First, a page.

US SEC’s Climate Rule Verdict: Key Updates Released

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In 2022, the US Securities and Exchange Commission (SEC) released a new Climate-Related Disclosure Rule proposal for public companies to begin reporting their carbon emissions alongside their financial results. These rules are a response to investors’ increasing demands for comparable, reliable and consistent data and insights about the financial impact of climate-related risks on a company.

This is part of a global movement towards standardizing sustainability reporting. It aims to make corporate sustainability reporting more common, consistent, and standardized like financial accounting and reporting, similar to the EU Corporate Sustainability Reporting Directive (CSRD) in Europe.

After two years, the SEC officially voted on the proposed rules on March 6th 2024. This verdict is considerably toned down, compared to what was initially proposed. Notably, Scope 3 reporting mandates have been removed from the final rulings. Large public companies would also now only need to report on Scope 1 and 2 emissions if they have a material impact on financial performance.

Key Highlights of SEC’s Proposed Climate Rule

  • Disclosure of climate-related risks that have material impact on a company’s strategy and financial performance. This means that those emissions that companies consider as ’immaterial” to investors will not need to be reported on.
  • Any climate-related targets or goals (if existing) – what the plans are for achieving those goals and the progress
  • Activities taken to mitigate or adapt to a material climate-related risk – transition plans, scenario analysis or internal carbon prices.
  • Information about a company’s governance structures and oversight processes related to climate risk management (i.e. roles and responsibilities of board members, management teams, and internal committees).
  • Expenditures resulting from potential severe weather events – capitalized costs, expenses, charges and losses
  • Alignment with ESG frameworks, such as the Task Force on Climate-Related Financial Disclosures (TCFD) and Greenhouse Gas (GHG) Protocol
  • Only large publicly traded companies are impacted by required Scope 1 and 2 emissions disclosure – large accelerated filers and accelerated filters
  • Assurance for GHG emissions for accelerated and large accelerated filers, and an inline XBRL™ tagging requirement

Cority’s Position: Organizations Should Still Measure Scope 3 Emissions

While the SEC ruled that measuring Scope 3 emissions was not mandatory, companies should be careful not to dismiss this altogether. Scope 3 emissions – those indirect emissions from your value chain – often account for most of an organization’s total emissions, which is why it is critical to measure this category and find opportunities for reduction.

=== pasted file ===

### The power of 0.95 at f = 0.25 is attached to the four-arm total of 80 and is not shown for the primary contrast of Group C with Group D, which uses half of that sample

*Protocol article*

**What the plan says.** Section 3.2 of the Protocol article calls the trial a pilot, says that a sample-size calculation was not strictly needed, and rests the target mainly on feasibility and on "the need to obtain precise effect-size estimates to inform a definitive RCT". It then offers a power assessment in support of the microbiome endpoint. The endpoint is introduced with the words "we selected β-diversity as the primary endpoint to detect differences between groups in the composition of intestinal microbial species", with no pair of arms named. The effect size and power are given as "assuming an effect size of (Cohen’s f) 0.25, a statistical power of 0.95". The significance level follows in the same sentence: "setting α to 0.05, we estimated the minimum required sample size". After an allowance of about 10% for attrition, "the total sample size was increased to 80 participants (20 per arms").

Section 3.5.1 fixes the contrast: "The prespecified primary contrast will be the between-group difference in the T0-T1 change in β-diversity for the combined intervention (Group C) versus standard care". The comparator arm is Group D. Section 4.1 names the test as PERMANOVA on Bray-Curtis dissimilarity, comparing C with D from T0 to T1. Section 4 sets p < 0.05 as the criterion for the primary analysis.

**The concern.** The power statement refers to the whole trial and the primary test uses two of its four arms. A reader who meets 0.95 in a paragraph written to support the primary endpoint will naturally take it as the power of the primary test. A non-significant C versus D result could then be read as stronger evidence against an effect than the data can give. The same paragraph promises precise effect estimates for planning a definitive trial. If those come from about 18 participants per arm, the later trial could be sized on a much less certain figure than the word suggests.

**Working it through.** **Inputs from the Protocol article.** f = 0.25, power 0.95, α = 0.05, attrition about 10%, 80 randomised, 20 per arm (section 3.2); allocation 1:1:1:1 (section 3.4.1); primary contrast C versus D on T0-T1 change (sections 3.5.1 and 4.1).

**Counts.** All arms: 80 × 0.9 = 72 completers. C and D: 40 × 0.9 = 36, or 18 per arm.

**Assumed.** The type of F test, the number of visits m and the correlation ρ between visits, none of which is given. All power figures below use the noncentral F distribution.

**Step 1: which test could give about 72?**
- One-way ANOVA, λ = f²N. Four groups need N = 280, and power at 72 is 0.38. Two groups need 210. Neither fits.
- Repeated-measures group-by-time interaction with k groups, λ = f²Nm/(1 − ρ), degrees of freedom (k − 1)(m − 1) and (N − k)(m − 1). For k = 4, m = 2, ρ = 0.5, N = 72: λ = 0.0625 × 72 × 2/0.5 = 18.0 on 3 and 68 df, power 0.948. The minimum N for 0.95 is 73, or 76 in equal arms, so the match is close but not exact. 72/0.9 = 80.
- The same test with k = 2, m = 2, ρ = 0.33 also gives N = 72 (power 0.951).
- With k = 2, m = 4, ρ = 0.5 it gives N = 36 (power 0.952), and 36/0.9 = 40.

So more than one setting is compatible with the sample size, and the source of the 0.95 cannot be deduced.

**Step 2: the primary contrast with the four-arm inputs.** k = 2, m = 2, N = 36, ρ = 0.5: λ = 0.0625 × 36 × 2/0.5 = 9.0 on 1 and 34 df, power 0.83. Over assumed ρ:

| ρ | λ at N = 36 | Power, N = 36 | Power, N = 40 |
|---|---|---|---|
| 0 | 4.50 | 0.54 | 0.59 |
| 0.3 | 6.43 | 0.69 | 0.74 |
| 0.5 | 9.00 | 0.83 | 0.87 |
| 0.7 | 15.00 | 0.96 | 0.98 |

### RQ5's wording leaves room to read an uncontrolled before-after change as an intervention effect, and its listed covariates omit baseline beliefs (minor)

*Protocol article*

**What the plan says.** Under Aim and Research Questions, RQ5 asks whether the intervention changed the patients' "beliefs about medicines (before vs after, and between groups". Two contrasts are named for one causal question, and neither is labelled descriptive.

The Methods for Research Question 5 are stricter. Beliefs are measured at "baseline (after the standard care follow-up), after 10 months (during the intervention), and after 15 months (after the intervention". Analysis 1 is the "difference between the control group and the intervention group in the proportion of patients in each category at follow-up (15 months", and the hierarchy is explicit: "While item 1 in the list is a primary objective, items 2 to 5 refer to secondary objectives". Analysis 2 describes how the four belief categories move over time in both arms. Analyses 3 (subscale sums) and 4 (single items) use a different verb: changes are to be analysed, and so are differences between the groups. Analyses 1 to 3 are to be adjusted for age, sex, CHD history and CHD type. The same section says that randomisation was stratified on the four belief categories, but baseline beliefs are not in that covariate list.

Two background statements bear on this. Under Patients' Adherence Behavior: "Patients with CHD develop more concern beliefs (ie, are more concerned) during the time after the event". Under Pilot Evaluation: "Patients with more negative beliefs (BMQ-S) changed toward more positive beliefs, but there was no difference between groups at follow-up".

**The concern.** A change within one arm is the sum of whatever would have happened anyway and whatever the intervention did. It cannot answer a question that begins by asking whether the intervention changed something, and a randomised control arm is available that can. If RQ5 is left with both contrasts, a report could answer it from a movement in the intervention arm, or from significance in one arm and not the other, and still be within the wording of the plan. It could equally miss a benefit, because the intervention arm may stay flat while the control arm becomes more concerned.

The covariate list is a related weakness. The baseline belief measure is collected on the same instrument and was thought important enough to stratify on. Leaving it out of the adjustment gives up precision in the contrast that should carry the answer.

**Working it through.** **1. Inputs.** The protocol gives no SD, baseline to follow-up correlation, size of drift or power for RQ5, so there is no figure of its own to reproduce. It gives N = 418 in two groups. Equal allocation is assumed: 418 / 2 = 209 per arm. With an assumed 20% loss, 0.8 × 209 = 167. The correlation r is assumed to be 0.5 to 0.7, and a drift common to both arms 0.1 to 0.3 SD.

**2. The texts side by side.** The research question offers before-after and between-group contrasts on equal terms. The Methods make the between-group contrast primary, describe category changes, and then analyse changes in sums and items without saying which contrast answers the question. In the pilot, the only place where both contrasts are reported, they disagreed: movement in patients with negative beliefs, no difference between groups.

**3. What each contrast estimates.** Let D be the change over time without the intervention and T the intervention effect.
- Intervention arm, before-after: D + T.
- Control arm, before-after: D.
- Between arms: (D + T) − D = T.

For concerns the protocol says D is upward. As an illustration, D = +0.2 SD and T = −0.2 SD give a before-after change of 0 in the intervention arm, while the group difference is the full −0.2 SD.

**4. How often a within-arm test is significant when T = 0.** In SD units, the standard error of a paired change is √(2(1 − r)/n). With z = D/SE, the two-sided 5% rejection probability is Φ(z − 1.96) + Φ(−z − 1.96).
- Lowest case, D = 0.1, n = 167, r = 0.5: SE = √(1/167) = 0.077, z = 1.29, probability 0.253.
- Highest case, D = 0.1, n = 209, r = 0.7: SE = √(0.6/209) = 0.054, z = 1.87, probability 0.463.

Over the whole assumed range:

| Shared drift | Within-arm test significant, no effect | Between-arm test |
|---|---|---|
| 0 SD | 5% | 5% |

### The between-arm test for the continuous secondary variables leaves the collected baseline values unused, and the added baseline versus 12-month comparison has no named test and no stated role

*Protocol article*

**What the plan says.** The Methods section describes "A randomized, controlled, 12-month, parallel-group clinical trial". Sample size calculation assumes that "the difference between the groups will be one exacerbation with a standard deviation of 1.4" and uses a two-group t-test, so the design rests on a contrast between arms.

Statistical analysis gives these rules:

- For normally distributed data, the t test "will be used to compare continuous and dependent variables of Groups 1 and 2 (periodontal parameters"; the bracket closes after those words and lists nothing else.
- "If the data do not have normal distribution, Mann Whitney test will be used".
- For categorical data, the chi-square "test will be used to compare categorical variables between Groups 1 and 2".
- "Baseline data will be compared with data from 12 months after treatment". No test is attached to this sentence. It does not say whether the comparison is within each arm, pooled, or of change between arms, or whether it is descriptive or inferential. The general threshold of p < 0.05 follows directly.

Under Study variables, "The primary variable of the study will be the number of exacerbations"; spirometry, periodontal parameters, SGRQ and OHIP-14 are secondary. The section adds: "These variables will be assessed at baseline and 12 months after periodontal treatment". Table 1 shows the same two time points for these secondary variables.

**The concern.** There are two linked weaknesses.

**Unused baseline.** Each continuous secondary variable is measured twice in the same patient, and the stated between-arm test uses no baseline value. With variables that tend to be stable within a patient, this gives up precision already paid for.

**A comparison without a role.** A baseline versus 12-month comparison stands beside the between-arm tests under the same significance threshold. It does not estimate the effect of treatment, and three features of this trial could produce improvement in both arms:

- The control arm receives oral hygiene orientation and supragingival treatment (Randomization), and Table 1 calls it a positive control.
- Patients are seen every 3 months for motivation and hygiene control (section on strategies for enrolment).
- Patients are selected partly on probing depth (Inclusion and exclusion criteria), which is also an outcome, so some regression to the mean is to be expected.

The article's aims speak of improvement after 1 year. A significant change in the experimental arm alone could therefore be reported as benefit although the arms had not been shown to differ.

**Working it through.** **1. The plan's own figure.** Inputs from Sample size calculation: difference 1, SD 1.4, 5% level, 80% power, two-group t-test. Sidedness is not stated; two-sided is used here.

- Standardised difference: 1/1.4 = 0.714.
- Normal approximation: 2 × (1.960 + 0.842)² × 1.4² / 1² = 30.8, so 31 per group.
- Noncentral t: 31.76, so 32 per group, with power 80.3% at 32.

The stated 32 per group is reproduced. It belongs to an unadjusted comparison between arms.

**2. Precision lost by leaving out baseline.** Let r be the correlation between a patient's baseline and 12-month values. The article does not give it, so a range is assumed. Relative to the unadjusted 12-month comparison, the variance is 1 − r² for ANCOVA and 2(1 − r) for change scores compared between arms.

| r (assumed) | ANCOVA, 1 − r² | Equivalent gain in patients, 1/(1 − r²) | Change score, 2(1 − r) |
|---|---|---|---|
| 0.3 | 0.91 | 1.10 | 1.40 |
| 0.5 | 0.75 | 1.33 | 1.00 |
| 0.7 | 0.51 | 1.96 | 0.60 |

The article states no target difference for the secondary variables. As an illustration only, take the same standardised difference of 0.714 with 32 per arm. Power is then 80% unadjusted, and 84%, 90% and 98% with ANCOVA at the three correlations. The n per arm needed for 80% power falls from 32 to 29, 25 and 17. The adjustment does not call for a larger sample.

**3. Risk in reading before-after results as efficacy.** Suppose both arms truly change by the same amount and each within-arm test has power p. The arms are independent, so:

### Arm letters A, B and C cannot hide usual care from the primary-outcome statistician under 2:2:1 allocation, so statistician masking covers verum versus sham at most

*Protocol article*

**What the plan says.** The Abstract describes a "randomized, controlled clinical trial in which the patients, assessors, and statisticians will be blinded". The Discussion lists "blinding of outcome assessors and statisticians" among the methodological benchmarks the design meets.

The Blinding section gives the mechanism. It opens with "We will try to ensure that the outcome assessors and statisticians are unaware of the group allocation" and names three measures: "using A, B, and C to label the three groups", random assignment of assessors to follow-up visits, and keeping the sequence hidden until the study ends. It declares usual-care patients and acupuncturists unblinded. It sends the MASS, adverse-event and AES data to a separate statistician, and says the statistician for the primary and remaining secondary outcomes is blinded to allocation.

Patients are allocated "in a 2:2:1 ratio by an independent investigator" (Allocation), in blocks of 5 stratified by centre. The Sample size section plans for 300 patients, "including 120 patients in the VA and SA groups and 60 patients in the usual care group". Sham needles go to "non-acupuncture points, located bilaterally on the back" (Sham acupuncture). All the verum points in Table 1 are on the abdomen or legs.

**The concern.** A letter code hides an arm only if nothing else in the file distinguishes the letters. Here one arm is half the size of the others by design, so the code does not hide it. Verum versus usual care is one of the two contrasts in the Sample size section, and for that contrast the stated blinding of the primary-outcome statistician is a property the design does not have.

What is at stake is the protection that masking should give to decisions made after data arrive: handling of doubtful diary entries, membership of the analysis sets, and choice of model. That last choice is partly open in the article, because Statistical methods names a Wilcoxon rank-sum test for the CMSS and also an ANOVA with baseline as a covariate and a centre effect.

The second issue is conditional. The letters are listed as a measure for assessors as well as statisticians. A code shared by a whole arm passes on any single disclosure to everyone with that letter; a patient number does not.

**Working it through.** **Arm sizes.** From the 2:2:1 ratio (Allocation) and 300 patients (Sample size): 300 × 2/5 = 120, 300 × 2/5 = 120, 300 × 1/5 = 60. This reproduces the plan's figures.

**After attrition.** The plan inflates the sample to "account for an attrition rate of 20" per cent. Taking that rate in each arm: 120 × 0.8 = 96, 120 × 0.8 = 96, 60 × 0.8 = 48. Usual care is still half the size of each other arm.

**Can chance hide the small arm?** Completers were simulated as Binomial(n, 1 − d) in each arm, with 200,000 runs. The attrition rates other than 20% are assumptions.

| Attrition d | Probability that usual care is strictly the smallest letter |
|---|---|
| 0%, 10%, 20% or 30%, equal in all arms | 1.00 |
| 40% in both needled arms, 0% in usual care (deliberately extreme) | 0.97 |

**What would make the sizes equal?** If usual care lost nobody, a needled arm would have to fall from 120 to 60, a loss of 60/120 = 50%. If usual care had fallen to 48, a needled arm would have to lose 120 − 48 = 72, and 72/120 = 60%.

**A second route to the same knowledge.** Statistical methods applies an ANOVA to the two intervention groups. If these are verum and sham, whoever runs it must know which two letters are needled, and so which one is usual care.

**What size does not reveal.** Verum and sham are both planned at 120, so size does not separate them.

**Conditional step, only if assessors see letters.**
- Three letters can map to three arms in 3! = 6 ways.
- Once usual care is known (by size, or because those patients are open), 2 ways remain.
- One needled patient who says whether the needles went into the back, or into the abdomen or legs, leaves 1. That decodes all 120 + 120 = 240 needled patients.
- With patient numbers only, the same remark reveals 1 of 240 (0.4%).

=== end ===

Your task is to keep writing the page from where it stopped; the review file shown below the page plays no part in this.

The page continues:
Reducing these emissions can mitigate climate change impact and increase a company’s competitiveness in the market, reduce cost & risk, and improve brand reputation. Plus, getting a full view into your value chain can help provide a holistic overview of your business operations and opportunities for reporting on other mandatory components such as material climate risks, targets and goals.

Many global regulations are also still looking into Scope 3 emissions reporting. Beginning in 2024, EU-operating entities (approx. 49,000 companies) will be required to report environmental and social impacts under CSRD & ESRS and a large component of this is tracking and reporting on Scope 3 emissions. California has also released new legislation that requires companies doing business in the state to report on Scope 3 emissions.

How Cority Can Support

  • Manage complex data: Our award-winning technology solutions support in helping companies collect, analyze and report relevant data in a standardized and comparable manner. Reliably measure and report on all Scope 3 categories within operations and invested companies through one set of tools.
  • Align with frameworks: Cority’s Sustainability Cloud solutions allows you to collect data and report to multiple global ESG and sustainability frameworks, including Task Force on Climate-Related Financial Disclosures (TCFD) and Greenhouse Gas (GHG) Protocol, with ease and confidence.
  • Manage risk: Improve your organization’s capacity to collect, analyze and report on climate-related data. Create an enhanced data governance process with Cority’s automated tools and integrate climate considerations into existing risk management and reporting frameworks.
  • Talk to the professionals: Cority’s global ESG Advisory Services of 70+ consultants offer expertise in areas of data management, strategy & transformation, and compliance. Work with our team to assess the implications of the new regulations for your organization, conduct materiality assessments & scenario analysis, receive guidance on compliance strategies and more. Keep up to date with climate disclosure regulations and the latest industry trends, peer practices, and emerging standards.